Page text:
and by way of the longer explanation:

모텔들은 평소 침대보를 안 깔고 이불과 매트레스 사이에는 아무것도 없으니 (끼어들려 없으니) 쫌 두렵다고 생각해요. 침대보가 깔린 방이 없으면 침대보 2장을 저한테 맡겨 주시면 감사하겠어요.
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out of context



Joined: 08 Jan 2006
Location: Daejeon

PostPosted: Thu Oct 11, 2012 3:57 pm    Post subject: Reply with quote

The deluxe (우등) buses are the ones with the wider seats, so you should just ask for an 우등버스 ticket. The person may have been confused because the word 자리 is a bit vague, since it can refer to any kind of space. You should probably use 좌석 to be more specific.

Re: the sheets, I think it actually is because the concept is kind of foreign, especially at the facilities that don't typically cater to international guests. The term 시트 is correct; it's just that most people don't use them, and a lot of hotels presumably don't see any reason to carry them. A 침대보 is specifically a mattress cover.
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Drew345



Joined: 24 May 2005

PostPosted: Thu Oct 11, 2012 4:46 pm    Post subject: Reply with quote

Thanks all,
It's good to know the name of that deluxe bus (우등), thanks for that. I'll go try to buy the tickets today.

Yeah, I thought about the sheets on the bed question more and realized it might be like asking an American hotel if their floor heating is warm, or going into an American Burger Joint and asking if their kimchi is home made. The confusion comes from being a foreign concept rather than an actual translation issue.
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sublunari



Joined: 11 Jun 2009

PostPosted: Tue Nov 06, 2012 10:06 pm    Post subject: Reply with quote

Anyone want to tackle 자기? Every time I hear a Korean say 자기가 it totally throws me off. They seem to use it as some sort of all-purpose pronoun, so far as I can tell, but it can also refer to your boyfriend or girlfriend apparently...? Enlightenment please. Is it possible that I'm getting screwed just because I don't have enough context to guess what 자기 could be referring to in each various sentence?
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daeguowl



Joined: 06 Aug 2009
Location: Seoul

PostPosted: Sun Nov 11, 2012 6:03 pm    Post subject: Reply with quote

sublunari wrote:
Anyone want to tackle 자기? Every time I hear a Korean say 자기가 it totally throws me off. They seem to use it as some sort of all-purpose pronoun, so far as I can tell, but it can also refer to your boyfriend or girlfriend apparently...? Enlightenment please. Is it possible that I'm getting screwed just because I don't have enough context to guess what 자기 could be referring to in each various sentence?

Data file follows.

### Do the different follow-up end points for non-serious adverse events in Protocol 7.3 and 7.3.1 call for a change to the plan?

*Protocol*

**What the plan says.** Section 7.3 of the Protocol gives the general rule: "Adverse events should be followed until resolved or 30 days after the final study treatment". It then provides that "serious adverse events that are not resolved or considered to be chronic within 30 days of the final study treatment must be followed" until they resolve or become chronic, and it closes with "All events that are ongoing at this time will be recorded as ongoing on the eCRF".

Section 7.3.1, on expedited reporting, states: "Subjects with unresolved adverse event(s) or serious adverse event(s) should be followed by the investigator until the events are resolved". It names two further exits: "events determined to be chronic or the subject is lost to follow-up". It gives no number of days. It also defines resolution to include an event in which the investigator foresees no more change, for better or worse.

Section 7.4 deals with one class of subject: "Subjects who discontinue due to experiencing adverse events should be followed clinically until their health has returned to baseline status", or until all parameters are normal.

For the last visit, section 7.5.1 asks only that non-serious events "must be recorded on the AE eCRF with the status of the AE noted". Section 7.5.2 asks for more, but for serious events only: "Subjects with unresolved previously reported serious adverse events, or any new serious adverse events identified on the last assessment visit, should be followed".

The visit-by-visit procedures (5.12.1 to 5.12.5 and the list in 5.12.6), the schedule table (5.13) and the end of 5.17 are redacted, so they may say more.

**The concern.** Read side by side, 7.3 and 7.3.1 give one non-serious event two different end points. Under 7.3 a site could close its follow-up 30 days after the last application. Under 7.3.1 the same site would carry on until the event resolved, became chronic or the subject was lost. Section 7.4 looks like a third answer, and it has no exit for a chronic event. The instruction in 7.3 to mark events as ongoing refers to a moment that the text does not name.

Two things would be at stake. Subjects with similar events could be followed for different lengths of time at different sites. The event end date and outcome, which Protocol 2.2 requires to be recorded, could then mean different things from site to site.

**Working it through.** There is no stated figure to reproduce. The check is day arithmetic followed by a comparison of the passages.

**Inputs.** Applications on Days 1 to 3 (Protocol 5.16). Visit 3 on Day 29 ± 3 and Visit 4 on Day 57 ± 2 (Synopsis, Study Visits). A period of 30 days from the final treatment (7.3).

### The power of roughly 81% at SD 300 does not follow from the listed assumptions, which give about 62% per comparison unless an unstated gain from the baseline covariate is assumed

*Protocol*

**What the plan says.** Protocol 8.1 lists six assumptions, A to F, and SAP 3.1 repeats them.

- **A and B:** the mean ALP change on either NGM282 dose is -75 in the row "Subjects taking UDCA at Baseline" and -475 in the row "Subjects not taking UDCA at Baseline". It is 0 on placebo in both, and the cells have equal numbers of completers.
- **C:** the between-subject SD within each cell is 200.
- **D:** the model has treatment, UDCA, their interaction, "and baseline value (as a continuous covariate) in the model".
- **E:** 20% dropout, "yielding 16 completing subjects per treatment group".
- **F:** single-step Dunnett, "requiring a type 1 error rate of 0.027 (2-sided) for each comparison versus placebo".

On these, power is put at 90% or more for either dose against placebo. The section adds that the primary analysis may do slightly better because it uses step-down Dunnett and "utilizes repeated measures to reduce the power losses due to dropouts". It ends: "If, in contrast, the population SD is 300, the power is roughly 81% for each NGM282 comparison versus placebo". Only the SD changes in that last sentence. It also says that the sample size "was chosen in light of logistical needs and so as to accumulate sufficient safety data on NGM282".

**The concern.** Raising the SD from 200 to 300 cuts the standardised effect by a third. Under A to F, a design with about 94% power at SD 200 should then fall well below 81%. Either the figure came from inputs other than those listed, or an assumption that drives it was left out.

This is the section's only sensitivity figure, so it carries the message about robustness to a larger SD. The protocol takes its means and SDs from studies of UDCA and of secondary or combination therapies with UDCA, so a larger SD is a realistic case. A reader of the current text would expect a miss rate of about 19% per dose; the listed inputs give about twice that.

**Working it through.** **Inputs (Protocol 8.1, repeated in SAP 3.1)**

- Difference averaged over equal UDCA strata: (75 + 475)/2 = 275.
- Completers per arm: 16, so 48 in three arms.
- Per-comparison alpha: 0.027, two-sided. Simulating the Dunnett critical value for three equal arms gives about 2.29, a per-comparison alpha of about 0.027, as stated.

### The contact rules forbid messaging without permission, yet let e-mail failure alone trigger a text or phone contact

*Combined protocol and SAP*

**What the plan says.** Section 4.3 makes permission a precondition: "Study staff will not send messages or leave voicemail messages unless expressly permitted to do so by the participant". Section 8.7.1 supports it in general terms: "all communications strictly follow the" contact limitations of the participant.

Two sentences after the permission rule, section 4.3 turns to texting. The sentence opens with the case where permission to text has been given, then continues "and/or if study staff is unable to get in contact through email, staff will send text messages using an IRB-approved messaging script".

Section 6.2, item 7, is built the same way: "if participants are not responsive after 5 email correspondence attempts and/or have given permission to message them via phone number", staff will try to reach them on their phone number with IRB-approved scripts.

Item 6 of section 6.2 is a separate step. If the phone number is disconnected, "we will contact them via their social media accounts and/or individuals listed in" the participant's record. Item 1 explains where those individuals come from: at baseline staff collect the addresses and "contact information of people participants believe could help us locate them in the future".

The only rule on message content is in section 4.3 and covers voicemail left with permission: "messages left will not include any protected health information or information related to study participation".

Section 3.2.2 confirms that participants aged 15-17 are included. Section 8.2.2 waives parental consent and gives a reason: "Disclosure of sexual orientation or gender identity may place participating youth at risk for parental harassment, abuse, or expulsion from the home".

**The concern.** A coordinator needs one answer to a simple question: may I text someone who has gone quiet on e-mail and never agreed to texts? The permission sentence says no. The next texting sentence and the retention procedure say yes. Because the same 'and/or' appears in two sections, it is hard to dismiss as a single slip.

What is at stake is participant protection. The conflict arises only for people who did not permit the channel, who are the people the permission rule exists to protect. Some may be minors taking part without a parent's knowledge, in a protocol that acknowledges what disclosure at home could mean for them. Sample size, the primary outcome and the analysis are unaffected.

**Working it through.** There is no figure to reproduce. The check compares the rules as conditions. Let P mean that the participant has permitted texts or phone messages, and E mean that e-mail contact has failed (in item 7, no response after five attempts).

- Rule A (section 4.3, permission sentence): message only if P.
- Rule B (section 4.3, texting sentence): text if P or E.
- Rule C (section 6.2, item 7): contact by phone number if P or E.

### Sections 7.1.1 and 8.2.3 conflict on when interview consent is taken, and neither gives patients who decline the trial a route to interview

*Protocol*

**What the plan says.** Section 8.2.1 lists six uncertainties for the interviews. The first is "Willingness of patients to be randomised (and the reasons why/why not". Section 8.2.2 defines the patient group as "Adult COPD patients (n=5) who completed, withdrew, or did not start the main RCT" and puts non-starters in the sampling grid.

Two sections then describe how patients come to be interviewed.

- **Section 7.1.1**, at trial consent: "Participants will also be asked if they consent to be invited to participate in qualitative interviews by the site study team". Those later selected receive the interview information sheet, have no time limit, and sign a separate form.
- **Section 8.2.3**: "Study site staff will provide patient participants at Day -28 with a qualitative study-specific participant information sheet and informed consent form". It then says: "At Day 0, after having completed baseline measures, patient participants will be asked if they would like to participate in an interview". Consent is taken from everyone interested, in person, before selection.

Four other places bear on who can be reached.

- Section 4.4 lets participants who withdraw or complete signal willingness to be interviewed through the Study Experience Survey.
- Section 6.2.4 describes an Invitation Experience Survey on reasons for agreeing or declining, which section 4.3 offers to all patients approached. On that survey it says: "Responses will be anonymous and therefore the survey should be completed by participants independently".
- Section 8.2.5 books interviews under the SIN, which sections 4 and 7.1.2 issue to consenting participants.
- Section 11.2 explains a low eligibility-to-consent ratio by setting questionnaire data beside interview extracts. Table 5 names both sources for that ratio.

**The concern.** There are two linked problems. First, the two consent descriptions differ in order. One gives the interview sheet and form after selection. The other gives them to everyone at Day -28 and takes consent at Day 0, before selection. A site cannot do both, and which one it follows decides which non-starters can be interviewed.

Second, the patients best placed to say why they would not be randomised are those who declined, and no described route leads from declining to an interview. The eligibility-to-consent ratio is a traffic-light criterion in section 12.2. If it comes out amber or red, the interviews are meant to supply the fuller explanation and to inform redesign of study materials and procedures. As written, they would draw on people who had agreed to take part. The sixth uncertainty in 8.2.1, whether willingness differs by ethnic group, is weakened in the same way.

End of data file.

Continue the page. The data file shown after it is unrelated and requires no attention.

자기, 자기전에 자기 짐 챙길래?
Darling, before you go to sleep, would you pack your luggage

자기 can be the equivalent to "Darling" or "honey" when calling your significant other.

자기 can mean your(self), him(self), similar to 본인

김선생에게 물어봤는데 자기도 모른다고 했어
I asked Mr Kim but he said he did not know either.

김선생이 자기 늦겠다고 알려줬어.
Mr Kim told me that he himself would be late.

김선싱은 자기 거 누가 훔쳐갔다고 했어
Mr Kim said that someone had stolen his one.

A: 좀 도와주면 안돼?
B: 자기가 해!
A: Can't you help me?
B: Do it yourself!
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thatkidpercy



Joined: 05 Sep 2010

PostPosted: Sun Nov 11, 2012 6:57 pm    Post subject: Reply with quote

sublunari wrote:
Anyone want to tackle 자기? Every time I hear a Korean say 자기가 it totally throws me off. They seem to use it as some sort of all-purpose pronoun, so far as I can tell, but it can also refer to your boyfriend or girlfriend apparently...? Enlightenment please. Is it possible that I'm getting screwed just because I don't have enough context to guess what 자기 could be referring to in each various sentence?


daeguowl's explanation is great. I'll just add that 자기, when used to refer to your bf/gf, is pretty much strictly used between the couple themselves (if your girlfriend asks "자기야 뭐행?" you'd be safe to assume she's referring to you).

If you encounter the word in the wild it's most likely being used as a pronoun meaning himself/herself/yourself, unless the person is purposefully trying to speak in a very cutesy way about their significant other - probably safe to assume that's not the case 99% of the time.

Just for fun, look up the words 자신 and 스스로, too.
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joesp



Joined: 16 Jan 2008

PostPosted: Tue Nov 13, 2012 4:13 am    Post subject: NEW QUESTION Reply with quote

신문과 텔레비전, 인터넷을 통해 받아들이는 현실은 한결같이 끔찍하고 추악하고 말도 안되는가 하면 / 슬프고 비극적이고 더러 지겹다.

Can anybody translate the above sentence. i am confused because after the "/" I added, there appears to be no subject and I'm not sure how to connect it to the first part of the sentence.

My guess is

When the reality presented to us by newspapers, the TV, and the Internet is stomach-wrenching, horrendous, and unfathomable, we ourselves become sad, tragic and disgusted.

but I completely made up the underlined portion.
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joesp



Joined: 16 Jan 2008

PostPosted: Tue Nov 13, 2012 8:47 pm    Post subject: Reply with quote

Never mind. It is just like a listing of A 이면 B means A and B.

Explained as: [동일한 명사가 반복적으로 쓰여] 지정하여 예를 드는 것마다 다 그러함을 나타낸다

그는 공부면 공무, 운동이면 운동, 못하는 것이 없다
이 식당은 갈비면 갈비, 냉면이면 냉면, 모든 음식이 맛있다.

No, I guess the author uses 는가 하면 because he's making some fancy construction with 말도 안되다.

I also mis-translated 더러 지겹다 as disgusted (should be translated as something like "sometimes wearisome/tedious"

Sorry folks!